Having coordinated his routine with our needs in his first couple weeks here, we have been able to adapt to his ever decreasing needs for sleep and increasing needs for activity. It's far easier when the weather is pleasant for being outside.
When it comes to the working skills themselves, I do not teach those. His genes will turn those on over time. Our job is to channel those skills toward our needed uses. I have discovered the fun of playing Kay Laurence's "sheep balls" game, which is a wonderful way to watch and guide a growing BC puppy's herding skills. We also have to manage him very, very carefully to prevent him from practicing his herding skills on inappropriate targets such as vehicles and horses.
I almost hate to write about one last point as I don't want to jinx us. But I'll toss some salt over the shoulder and hope for the best. Ketch is my husband's dog. He is our seventh Border Collie and we have tried many different approaches to attempt to use me as the trainer and him as the eventual handler. With our first couple BCs, I was trainer and handler as I did a little trialing and learned my way. But things have changed over the decades and now my job is working with my horses and dogs as well as other people and their dogs and horses. My husband is truly the livestock person so I get the Border Collies as puppies and retirees (my favorites as it is), then hand them to him for their working careers.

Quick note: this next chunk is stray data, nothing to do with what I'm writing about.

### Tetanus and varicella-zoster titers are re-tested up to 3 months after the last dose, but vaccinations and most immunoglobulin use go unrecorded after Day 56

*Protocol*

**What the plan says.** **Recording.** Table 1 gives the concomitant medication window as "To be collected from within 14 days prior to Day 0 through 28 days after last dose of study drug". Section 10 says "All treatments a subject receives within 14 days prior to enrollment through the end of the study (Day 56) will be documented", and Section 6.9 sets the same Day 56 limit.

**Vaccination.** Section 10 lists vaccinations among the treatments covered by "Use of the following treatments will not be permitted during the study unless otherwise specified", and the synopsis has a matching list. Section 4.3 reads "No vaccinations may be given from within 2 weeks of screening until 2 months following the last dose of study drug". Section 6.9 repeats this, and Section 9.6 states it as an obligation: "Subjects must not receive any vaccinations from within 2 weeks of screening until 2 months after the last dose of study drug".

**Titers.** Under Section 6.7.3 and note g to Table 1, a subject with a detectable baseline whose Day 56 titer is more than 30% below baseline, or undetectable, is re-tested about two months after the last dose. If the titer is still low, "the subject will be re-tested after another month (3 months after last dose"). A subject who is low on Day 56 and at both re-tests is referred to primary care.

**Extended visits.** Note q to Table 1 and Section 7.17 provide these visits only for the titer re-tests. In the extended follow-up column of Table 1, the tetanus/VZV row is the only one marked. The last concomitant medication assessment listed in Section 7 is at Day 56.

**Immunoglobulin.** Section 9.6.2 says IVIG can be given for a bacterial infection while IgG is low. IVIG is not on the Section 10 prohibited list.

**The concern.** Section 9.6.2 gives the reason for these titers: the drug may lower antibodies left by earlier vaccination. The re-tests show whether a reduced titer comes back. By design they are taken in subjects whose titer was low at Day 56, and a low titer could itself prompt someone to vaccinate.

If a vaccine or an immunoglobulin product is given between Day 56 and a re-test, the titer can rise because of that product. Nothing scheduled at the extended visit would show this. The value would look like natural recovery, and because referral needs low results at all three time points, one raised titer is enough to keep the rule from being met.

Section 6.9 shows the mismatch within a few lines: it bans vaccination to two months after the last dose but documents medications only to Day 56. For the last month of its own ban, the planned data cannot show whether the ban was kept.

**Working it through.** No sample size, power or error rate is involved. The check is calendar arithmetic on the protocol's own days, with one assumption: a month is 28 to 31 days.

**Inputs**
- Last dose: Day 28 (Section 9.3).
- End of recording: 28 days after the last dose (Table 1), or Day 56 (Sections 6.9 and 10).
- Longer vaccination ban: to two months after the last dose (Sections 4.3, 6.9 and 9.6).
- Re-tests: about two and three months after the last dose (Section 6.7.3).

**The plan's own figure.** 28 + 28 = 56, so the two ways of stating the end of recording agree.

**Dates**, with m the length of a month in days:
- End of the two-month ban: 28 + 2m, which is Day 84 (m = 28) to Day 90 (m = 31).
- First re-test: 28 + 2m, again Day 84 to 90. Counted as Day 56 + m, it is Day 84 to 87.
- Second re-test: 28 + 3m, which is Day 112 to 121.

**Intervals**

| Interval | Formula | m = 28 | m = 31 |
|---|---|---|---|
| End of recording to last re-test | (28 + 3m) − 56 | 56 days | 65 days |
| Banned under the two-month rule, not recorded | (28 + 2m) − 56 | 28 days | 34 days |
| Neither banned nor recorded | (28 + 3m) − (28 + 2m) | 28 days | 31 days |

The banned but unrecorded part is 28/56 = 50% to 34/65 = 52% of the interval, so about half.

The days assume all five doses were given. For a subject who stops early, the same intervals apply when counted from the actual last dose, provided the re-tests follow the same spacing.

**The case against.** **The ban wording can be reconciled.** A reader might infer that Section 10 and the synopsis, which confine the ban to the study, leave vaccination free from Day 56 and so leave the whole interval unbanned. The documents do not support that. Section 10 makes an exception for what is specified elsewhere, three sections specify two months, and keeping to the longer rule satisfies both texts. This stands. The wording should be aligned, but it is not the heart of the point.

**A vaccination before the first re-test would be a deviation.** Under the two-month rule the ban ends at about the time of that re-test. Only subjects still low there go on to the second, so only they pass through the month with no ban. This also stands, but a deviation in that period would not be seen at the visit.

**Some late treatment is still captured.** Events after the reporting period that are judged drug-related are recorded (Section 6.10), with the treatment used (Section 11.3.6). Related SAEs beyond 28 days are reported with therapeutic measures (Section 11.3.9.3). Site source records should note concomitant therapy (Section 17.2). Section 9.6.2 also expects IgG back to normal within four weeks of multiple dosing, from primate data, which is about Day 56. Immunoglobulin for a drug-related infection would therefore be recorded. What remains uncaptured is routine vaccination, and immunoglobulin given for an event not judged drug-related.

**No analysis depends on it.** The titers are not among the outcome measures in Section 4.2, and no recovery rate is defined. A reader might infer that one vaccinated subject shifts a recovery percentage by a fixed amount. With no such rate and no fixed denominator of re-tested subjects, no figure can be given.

I seem to have worn off on him over the decades and gained his grudging respect for my training techniques. He feels less enamored with my human training. So with Ketch, we're trying a day training model. While he spends time playing with him and going on farm adventures with him, I do the basic training. Only when I feel like Ketch is reasonably solid on a behavior, do I transfer it all to my husband. So far, so good. But we've got a ways to go.